“I don’t consider myself a feminist, I prefer to call myself a humanist or an egalitarian.”— Pseudo-intellectual white dude who prefers to imagine that he’s more enlightened than feminists and also is uncomfortable with the thought that he’s part of the problem and also has a incorrect conception of feminism. (via brighterthanroses)
“It does not matter if a boundary makes sense to you. It does not matter if it seems inconsequential to you. Boundaries are the prerogative of the person who sets them. You do not know that person’s story, and they are not obligated to justify their boundaries to you. That touch that seems insignificant to you may be uncomfortably intimate for someone else. That interaction that is fine with others may trigger someone’s PTSD. You do not know more about someone than they know about themselves. Trust that they know what they are doing when they set a boundary with you, even if you do not understand why.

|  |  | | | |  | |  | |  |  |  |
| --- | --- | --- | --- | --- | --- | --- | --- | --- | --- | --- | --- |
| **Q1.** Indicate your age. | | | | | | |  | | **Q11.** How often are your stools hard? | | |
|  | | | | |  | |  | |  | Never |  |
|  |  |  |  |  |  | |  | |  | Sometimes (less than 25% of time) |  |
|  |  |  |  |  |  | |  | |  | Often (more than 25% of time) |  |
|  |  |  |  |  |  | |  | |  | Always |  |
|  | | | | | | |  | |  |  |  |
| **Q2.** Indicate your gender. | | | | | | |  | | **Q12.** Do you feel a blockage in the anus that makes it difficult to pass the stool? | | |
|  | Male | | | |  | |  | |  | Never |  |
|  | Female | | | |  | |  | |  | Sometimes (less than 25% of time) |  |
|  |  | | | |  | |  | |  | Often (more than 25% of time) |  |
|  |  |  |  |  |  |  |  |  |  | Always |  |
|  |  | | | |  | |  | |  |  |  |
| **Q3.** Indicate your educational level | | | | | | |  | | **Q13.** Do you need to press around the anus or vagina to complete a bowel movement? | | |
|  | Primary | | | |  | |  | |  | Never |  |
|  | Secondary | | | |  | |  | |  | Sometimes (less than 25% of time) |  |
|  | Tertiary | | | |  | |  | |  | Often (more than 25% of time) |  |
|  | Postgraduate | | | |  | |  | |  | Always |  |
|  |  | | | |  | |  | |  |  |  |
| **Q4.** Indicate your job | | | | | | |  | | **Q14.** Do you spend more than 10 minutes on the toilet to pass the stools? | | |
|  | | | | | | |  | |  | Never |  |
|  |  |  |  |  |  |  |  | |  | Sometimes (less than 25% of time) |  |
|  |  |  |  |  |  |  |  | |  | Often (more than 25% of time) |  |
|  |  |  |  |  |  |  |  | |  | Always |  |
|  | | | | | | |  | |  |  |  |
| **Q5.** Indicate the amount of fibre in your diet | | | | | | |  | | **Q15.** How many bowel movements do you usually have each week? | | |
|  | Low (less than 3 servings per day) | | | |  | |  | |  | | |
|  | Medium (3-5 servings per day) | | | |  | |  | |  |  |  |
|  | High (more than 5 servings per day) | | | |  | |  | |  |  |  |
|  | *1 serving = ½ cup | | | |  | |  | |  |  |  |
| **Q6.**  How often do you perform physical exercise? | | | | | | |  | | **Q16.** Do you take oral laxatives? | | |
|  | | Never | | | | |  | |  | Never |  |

When someone sets a boundary with you they are saying “no.” No means no. Do not push people on their boundaries or ask for explanations that are not readily given. Doing these things indicates that you do not respect their boundaries. For many people, saying “no” once, setting a boundary, is difficult enough. Do not put them in a position where they must repeatedly do so. No means no the first time. Pushing them on it suggests a hope that you can wear them down, which is problematic at best and predatory at worst. No means no.”—Ally Smells: Boundaries | Geek Feminism Blog (via brutereason)
“How many times have you seen a reluctant child being forced towards a looming relative in order to be hugged or kissed against their will? […] What’s the message the child is receiving from those people she or he is supposed to trust the most?”—A. R. Goldstein. Bea Magazine. “What do we teach small children about consent?” Available online. (via fallingskyhooks)